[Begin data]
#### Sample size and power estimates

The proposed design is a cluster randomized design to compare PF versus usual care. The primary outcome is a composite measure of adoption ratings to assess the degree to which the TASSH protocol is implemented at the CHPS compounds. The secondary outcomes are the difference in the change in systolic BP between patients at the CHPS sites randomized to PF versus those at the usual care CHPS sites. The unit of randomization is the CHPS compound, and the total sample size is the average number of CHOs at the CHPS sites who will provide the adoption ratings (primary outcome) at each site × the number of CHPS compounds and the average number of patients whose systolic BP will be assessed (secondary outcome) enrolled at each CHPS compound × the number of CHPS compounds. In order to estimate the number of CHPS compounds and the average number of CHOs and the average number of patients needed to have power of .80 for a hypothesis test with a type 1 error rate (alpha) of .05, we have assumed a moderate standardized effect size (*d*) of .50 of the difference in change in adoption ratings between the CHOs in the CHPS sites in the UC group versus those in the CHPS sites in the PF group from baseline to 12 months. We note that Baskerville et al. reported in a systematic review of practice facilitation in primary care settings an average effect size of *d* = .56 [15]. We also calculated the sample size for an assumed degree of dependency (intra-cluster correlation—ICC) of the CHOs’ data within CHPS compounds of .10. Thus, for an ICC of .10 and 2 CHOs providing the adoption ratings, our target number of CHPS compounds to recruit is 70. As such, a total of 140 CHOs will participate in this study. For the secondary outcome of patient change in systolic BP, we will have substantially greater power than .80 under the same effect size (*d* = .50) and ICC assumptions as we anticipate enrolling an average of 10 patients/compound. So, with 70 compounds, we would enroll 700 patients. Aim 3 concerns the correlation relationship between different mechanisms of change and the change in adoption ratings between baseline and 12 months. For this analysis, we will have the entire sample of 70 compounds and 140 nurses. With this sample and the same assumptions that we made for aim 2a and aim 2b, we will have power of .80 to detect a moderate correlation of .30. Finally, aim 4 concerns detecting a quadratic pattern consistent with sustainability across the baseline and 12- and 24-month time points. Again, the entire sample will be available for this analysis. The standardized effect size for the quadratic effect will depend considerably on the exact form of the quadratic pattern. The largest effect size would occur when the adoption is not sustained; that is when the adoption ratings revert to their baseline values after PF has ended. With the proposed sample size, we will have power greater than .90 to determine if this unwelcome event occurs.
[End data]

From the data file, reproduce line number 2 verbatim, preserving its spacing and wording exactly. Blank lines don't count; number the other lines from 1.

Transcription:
The proposed design is a cluster randomized design to compare PF versus usual care. The primary outcome is a composite measure of adoption ratings to assess the degree to which the TASSH protocol is implemented at the CHPS compounds. The secondary outcomes are the difference in the change in systolic BP between patients at the CHPS sites randomized to PF versus those at the usual care CHPS sites. The unit of randomization is the CHPS compound, and the total sample size is the average number of CHOs at the CHPS sites who will provide the adoption ratings (primary outcome) at each site × the number of CHPS compounds and the average number of patients whose systolic BP will be assessed (secondary outcome) enrolled at each CHPS compound × the number of CHPS compounds. In order to estimate the number of CHPS compounds and the average number of CHOs and the average number of patients needed to have power of .80 for a hypothesis test with a type 1 error rate (alpha) of .05, we have assumed a moderate standardized effect size (*d*) of .50 of the difference in change in adoption ratings between the CHOs in the CHPS sites in the UC group versus those in the CHPS sites in the PF group from baseline to 12 months. We note that Baskerville et al. reported in a systematic review of practice facilitation in primary care settings an average effect size of *d* = .56 [15]. We also calculated the sample size for an assumed degree of dependency (intra-cluster correlation—ICC) of the CHOs’ data within CHPS compounds of .10. Thus, for an ICC of .10 and 2 CHOs providing the adoption ratings, our target number of CHPS compounds to recruit is 70. As such, a total of 140 CHOs will participate in this study. For the secondary outcome of patient change in systolic BP, we will have substantially greater power than .80 under the same effect size (*d* = .50) and ICC assumptions as we anticipate enrolling an average of 10 patients/compound. So, with 70 compounds, we would enroll 700 patients. Aim 3 concerns the correlation relationship between different mechanisms of change and the change in adoption ratings between baseline and 12 months. For this analysis, we will have the entire sample of 70 compounds and 140 nurses. With this sample and the same assumptions that we made for aim 2a and aim 2b, we will have power of .80 to detect a moderate correlation of .30. Finally, aim 4 concerns detecting a quadratic pattern consistent with sustainability across the baseline and 12- and 24-month time points. Again, the entire sample will be available for this analysis. The standardized effect size for the quadratic effect will depend considerably on the exact form of the quadratic pattern. The largest effect size would occur when the adoption is not sustained; that is when the adoption ratings revert to their baseline values after PF has ended. With the proposed sample size, we will have power greater than .90 to determine if this unwelcome event occurs.